It’s been an interesting ride for the Oklahoma City housing market. With a robust local economy, Oklahoma City employment among the highest in the nation and mortgage lending rates still at historic low rates, the ingredients are all in place for a successful and fruitful real estate market. And while sales are strong, inventory is dropping and new construction is seemingly at a halt.
In fact, at the end of July new home starts in the Oklahoma City area were down 8.9 percent compared to this time last year across Oklahoma City, Edmond, Midwest City, Moore and Norman, according to the number of building permits issued by each city. The cities issued a combined 2,867 permits the first seven months of 2014. The only area to see growth in permits is Moore, which had permits up 17.8 percent.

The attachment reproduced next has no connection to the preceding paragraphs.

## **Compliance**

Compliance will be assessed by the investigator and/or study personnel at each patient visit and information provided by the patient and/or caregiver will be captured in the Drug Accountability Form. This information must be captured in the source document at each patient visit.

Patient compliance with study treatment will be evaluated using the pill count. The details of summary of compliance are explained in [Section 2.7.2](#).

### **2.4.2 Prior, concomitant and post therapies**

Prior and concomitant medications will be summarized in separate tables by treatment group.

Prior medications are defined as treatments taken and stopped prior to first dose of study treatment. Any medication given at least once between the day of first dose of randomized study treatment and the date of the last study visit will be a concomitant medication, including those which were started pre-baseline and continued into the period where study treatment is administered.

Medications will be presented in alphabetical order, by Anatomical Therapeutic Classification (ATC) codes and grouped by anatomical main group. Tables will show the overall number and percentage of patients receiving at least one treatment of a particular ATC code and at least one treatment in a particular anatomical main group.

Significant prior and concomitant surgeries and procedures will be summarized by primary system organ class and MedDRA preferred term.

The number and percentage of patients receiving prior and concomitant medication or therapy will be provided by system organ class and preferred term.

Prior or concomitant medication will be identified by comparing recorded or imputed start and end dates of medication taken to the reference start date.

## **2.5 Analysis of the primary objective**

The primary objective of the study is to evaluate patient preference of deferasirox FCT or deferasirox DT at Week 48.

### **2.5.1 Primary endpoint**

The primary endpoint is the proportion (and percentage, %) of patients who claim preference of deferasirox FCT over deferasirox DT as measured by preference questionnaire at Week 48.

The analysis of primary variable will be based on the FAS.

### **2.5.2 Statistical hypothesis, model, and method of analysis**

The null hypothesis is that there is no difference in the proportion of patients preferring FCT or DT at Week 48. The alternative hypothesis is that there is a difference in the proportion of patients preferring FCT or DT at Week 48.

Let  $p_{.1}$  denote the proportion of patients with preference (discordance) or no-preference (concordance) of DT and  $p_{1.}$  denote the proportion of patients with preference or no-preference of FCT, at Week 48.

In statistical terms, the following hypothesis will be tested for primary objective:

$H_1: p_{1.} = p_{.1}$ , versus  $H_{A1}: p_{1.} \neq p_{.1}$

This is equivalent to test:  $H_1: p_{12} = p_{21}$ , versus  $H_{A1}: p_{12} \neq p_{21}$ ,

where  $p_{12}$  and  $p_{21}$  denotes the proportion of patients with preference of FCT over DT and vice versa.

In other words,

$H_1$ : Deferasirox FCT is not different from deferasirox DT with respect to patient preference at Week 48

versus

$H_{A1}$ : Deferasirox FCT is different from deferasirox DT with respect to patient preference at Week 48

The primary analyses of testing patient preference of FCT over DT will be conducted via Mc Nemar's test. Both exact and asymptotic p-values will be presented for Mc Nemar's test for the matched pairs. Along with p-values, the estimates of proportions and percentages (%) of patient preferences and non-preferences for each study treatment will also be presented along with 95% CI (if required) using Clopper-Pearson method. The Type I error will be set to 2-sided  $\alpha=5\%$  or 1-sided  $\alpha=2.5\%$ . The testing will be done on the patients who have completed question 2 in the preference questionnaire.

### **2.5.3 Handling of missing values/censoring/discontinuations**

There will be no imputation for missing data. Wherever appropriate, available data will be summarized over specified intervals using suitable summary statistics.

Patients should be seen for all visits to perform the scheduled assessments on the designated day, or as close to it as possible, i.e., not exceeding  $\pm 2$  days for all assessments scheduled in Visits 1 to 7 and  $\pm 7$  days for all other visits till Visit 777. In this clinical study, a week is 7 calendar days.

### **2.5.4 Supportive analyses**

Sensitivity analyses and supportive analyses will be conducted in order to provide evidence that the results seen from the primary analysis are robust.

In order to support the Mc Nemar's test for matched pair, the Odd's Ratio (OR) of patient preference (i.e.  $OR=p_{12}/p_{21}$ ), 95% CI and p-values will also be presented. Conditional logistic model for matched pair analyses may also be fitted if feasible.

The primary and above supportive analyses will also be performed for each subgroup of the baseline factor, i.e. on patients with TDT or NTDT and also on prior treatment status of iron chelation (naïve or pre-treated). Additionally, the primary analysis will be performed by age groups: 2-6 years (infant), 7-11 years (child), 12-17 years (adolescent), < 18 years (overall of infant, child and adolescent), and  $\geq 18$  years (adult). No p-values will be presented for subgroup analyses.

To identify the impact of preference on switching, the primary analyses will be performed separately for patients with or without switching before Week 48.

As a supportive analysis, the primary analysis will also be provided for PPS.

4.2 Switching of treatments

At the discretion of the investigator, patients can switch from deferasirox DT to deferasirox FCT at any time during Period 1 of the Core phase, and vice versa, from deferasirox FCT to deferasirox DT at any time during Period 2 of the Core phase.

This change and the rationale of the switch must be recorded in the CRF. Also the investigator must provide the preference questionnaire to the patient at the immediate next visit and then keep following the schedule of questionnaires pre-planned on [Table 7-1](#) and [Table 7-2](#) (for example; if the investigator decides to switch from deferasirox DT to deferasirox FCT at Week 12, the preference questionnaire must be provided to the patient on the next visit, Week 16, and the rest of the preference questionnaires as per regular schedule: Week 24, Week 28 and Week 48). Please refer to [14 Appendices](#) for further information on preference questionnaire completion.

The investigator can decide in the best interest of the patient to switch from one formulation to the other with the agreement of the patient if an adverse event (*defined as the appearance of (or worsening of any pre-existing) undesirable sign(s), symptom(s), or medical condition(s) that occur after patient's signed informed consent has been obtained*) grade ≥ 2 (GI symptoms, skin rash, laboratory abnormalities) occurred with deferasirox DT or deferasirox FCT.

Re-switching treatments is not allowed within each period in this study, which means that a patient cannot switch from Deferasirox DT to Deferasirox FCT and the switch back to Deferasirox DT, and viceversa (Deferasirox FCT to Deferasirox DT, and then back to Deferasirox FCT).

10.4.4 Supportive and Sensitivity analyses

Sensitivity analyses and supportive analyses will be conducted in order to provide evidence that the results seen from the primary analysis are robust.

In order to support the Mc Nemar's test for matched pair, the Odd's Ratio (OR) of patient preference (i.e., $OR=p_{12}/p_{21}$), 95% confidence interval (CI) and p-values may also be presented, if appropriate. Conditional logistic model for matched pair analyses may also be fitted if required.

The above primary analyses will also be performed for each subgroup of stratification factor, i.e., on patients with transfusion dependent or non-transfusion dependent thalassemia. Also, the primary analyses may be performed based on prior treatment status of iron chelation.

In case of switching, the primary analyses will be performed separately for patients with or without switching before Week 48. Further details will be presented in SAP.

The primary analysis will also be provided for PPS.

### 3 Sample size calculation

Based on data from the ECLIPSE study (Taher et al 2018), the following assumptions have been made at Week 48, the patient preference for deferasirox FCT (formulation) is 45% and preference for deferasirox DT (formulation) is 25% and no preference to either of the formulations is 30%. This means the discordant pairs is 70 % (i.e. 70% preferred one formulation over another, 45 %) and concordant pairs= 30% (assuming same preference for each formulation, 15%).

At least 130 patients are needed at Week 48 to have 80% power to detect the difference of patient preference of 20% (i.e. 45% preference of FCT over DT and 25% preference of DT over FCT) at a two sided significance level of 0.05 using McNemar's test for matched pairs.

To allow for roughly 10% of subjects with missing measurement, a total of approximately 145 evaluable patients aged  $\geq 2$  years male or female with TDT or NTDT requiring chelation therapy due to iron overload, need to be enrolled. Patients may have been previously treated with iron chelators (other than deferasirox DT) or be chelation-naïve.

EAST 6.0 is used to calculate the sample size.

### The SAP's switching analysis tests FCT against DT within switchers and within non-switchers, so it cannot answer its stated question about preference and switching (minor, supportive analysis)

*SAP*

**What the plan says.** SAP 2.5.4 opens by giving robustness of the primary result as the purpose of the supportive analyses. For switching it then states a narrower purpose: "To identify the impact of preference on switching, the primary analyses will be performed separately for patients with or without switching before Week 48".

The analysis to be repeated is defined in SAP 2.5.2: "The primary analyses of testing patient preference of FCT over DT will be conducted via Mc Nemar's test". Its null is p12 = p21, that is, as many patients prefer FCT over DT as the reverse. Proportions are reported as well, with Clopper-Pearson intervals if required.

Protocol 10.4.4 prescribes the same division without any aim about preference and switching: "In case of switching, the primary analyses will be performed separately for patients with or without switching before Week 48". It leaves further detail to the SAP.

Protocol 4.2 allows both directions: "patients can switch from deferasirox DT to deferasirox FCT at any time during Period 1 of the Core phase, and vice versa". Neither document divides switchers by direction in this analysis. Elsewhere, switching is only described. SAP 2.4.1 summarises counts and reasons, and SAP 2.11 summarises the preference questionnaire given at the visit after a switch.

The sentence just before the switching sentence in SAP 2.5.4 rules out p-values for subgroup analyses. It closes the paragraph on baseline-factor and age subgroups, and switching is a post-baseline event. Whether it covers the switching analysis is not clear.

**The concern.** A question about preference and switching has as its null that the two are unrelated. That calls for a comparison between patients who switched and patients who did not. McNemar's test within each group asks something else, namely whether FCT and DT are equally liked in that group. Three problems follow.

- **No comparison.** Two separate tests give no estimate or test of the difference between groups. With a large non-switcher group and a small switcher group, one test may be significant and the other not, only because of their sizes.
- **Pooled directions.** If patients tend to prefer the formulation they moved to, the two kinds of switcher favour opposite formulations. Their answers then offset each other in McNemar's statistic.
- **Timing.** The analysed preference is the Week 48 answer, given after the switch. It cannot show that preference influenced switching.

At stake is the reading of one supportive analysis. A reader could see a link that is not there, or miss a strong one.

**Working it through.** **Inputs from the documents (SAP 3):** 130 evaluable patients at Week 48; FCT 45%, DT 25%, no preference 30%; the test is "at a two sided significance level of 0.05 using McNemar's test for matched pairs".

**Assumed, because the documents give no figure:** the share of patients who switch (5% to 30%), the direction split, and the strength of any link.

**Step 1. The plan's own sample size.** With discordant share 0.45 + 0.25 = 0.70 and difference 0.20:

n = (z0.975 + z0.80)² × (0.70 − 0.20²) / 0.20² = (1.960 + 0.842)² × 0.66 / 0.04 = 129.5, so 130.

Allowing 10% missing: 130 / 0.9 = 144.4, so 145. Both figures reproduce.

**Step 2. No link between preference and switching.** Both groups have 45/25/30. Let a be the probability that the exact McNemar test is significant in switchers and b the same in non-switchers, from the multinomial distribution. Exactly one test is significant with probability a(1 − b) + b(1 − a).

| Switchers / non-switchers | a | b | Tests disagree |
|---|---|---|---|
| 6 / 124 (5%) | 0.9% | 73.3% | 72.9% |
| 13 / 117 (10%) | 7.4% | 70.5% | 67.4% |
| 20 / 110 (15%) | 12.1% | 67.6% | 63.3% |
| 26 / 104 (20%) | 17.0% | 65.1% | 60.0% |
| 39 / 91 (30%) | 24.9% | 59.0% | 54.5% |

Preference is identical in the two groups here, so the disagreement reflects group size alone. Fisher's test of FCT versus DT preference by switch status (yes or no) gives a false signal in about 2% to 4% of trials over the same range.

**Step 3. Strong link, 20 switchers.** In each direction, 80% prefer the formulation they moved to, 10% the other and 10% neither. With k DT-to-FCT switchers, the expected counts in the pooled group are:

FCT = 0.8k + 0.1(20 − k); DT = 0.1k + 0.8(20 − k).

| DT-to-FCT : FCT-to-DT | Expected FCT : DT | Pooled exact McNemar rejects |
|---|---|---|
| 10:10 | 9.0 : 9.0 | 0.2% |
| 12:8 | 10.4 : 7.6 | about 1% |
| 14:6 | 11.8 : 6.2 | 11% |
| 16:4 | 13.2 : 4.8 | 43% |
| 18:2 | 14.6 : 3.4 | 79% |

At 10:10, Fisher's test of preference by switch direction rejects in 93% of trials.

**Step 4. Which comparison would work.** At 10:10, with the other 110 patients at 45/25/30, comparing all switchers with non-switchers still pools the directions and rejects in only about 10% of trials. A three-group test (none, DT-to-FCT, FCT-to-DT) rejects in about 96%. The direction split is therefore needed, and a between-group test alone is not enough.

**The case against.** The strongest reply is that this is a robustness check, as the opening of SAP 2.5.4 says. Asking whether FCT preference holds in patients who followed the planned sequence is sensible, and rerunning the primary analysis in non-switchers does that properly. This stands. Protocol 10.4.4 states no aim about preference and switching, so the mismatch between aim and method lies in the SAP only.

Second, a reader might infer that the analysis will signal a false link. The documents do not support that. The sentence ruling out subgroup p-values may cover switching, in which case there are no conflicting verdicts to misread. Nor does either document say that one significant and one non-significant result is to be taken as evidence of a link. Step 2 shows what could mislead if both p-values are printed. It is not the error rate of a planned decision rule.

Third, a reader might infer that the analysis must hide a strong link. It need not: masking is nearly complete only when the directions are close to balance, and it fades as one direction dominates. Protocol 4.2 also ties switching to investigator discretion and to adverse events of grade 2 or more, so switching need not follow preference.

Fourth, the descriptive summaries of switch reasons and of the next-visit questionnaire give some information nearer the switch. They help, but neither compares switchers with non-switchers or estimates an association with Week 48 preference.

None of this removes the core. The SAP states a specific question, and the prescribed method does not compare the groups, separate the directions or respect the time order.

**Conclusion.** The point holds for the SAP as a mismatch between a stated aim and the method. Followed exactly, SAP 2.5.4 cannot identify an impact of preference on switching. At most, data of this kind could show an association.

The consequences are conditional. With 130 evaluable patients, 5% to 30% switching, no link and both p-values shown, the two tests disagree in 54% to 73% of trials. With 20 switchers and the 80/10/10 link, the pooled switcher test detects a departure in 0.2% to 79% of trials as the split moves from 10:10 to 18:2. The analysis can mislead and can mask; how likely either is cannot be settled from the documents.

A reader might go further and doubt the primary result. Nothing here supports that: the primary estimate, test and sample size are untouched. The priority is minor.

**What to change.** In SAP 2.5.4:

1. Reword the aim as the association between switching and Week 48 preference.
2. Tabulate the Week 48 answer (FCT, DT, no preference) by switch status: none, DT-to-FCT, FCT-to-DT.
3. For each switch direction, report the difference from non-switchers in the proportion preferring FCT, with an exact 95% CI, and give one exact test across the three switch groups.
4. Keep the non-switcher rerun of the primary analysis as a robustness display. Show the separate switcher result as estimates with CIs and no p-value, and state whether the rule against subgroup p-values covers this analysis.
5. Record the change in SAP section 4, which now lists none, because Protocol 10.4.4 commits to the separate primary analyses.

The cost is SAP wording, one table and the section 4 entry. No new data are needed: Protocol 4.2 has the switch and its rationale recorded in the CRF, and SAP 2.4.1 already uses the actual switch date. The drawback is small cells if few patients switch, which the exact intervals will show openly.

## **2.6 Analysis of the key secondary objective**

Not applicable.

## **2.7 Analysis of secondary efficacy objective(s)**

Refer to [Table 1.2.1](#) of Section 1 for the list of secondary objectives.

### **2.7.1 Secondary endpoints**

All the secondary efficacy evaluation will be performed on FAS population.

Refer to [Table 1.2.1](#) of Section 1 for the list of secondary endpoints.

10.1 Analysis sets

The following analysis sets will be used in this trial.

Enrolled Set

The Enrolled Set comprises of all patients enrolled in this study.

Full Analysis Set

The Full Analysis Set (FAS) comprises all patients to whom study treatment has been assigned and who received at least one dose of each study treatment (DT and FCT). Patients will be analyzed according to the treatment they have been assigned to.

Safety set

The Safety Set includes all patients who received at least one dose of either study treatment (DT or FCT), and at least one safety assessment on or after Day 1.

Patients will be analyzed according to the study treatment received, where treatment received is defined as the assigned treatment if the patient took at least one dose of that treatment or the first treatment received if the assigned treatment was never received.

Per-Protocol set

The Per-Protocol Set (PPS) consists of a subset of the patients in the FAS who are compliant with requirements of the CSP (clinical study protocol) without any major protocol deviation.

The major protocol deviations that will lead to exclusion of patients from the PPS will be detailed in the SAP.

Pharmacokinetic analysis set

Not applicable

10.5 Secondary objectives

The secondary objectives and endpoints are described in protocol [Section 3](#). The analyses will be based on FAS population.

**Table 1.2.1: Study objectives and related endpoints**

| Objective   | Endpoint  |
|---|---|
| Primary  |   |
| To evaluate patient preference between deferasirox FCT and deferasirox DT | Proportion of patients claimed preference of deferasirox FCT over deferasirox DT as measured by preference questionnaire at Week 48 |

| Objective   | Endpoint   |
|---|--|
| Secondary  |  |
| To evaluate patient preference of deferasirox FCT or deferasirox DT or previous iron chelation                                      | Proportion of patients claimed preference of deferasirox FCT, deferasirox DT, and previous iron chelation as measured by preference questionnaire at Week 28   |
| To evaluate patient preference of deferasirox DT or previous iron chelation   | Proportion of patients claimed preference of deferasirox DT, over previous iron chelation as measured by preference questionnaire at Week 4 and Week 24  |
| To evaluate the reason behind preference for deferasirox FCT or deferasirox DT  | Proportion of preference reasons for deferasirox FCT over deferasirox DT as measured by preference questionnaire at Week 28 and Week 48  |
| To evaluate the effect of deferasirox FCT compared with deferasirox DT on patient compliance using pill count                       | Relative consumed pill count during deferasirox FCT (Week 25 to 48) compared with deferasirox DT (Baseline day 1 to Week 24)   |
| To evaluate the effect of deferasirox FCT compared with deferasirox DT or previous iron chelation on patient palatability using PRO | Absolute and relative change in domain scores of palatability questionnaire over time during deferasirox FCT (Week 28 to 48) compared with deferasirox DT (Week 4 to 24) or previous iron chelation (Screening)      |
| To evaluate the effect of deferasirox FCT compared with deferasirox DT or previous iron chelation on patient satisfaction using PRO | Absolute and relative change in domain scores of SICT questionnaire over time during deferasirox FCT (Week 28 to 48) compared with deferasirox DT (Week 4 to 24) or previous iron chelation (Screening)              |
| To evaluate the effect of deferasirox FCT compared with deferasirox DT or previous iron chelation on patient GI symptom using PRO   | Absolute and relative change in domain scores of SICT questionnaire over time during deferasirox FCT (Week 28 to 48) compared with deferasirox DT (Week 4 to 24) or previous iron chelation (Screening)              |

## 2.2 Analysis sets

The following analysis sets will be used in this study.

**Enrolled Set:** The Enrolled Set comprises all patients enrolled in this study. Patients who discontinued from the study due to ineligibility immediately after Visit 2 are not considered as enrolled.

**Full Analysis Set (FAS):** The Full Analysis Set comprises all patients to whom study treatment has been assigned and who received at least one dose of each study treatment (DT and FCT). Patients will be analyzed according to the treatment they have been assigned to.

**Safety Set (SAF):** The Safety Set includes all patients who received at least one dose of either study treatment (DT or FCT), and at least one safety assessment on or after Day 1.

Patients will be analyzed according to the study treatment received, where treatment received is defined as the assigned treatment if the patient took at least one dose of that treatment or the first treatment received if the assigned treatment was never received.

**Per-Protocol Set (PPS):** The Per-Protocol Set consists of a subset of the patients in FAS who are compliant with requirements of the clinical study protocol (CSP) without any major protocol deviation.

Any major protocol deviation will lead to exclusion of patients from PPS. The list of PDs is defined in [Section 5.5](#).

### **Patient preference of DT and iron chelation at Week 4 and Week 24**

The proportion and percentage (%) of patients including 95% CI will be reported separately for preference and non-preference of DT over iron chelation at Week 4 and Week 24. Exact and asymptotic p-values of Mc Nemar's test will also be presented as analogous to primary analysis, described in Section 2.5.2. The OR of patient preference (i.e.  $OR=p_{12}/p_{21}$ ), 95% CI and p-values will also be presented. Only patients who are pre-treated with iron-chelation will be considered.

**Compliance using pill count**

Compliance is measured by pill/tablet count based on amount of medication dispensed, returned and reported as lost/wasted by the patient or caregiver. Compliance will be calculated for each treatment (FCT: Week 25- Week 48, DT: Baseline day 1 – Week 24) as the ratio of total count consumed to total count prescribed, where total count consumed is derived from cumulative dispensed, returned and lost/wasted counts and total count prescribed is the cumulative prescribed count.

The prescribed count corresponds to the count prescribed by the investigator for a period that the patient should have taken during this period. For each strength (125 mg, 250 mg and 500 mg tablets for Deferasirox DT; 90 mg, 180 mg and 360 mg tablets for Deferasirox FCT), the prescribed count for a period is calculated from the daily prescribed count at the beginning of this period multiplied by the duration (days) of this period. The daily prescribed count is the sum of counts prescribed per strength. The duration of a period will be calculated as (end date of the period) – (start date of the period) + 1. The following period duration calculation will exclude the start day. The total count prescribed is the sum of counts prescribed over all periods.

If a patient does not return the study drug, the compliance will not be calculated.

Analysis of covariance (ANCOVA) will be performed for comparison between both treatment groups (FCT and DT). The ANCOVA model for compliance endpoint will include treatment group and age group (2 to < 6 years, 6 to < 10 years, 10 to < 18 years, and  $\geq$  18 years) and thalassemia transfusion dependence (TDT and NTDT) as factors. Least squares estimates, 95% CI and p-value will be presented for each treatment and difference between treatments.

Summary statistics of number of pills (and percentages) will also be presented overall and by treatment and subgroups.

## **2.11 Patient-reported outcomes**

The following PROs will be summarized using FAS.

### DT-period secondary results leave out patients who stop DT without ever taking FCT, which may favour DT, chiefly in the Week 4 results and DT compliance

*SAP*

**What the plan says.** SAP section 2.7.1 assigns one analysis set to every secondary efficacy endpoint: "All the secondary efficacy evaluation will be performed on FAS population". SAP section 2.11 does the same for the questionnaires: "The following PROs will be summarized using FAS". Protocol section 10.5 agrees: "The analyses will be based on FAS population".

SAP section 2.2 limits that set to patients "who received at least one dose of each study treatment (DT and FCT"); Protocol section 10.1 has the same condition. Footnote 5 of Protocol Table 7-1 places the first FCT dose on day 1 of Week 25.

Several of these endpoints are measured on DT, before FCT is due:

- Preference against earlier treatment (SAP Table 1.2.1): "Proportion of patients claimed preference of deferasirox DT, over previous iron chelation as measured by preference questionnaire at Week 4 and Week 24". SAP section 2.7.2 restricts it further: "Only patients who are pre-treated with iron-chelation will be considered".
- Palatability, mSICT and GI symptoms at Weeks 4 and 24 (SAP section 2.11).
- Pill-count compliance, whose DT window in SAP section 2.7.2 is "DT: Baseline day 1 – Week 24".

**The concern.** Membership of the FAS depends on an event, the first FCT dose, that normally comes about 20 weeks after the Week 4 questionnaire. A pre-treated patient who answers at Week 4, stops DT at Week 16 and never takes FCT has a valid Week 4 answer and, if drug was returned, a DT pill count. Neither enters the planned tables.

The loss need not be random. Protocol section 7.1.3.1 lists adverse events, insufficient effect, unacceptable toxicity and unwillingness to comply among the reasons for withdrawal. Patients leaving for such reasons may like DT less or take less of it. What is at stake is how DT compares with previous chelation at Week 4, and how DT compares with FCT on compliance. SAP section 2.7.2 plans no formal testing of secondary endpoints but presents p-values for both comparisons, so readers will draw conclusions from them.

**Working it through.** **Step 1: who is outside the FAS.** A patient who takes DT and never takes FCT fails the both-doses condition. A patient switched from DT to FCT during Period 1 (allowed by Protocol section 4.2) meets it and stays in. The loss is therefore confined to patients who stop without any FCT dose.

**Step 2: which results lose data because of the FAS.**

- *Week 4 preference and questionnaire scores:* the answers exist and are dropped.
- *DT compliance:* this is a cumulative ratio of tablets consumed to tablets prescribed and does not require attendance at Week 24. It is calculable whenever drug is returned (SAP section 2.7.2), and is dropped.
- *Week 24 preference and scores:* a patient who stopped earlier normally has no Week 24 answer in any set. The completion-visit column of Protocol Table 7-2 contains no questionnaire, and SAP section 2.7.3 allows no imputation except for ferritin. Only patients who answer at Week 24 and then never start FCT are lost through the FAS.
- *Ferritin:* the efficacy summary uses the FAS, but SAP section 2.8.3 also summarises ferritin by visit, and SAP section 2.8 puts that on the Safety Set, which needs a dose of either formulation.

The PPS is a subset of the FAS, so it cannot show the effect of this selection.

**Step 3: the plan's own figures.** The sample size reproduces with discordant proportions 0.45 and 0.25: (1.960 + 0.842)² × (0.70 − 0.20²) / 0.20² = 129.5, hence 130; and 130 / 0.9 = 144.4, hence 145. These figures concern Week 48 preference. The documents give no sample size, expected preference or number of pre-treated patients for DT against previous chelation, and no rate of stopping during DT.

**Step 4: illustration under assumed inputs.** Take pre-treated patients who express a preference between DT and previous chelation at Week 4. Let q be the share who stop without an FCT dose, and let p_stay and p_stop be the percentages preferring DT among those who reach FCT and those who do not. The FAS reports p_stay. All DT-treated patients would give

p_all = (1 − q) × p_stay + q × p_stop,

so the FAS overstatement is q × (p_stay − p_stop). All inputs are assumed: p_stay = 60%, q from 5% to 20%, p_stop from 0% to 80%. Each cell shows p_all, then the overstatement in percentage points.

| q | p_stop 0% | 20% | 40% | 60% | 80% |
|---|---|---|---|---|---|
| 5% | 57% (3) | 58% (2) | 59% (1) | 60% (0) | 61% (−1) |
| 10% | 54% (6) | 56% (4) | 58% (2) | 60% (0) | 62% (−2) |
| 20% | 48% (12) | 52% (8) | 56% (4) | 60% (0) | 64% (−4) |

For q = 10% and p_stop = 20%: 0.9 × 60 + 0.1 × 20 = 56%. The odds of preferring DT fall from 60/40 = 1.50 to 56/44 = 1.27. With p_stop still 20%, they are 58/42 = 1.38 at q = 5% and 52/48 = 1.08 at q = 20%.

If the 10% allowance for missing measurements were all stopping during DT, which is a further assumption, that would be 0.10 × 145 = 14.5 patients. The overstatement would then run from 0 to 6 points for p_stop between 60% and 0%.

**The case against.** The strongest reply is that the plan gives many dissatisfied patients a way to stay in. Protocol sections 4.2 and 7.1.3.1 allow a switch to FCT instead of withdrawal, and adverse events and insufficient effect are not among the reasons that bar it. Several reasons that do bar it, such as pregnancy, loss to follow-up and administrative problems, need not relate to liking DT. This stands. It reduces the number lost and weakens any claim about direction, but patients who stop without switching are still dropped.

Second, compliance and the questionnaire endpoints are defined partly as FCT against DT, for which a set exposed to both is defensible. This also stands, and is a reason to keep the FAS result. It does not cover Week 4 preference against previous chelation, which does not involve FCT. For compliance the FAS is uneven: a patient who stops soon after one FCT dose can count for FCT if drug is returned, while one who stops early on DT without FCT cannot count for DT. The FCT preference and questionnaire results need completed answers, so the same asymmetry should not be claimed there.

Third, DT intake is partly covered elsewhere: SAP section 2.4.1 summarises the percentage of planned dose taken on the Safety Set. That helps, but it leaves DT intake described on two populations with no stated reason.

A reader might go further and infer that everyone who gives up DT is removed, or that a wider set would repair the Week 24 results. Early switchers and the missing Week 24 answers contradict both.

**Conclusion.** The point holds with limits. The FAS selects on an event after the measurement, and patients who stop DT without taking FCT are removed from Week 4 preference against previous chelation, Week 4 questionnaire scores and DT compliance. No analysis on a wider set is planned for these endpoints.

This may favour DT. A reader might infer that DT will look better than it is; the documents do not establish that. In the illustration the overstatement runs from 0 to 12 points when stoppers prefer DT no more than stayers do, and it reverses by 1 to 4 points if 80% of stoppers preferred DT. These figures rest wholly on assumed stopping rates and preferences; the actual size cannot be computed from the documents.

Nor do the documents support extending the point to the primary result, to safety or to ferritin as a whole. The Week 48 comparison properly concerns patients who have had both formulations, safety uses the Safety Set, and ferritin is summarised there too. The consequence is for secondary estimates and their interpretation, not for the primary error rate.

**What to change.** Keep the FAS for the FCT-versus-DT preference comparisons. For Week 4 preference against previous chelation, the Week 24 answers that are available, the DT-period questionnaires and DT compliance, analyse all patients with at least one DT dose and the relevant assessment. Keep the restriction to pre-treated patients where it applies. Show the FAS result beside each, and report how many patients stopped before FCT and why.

According to some, the biggest problem for people looking to move to Oklahoma City and build a home is that lack of developed land ready for new neighborhoods. This problem is likely only going to escalate further. The supply of preowned housing is melting away, dropping to 4.2 months by July 31. Inventory is lowest in the middle and lower-middle price ranges where most people live: a 3.3-month supply for houses priced $125,001-$200,000, and a 3.4-month supply for those priced $75,001-$125,000.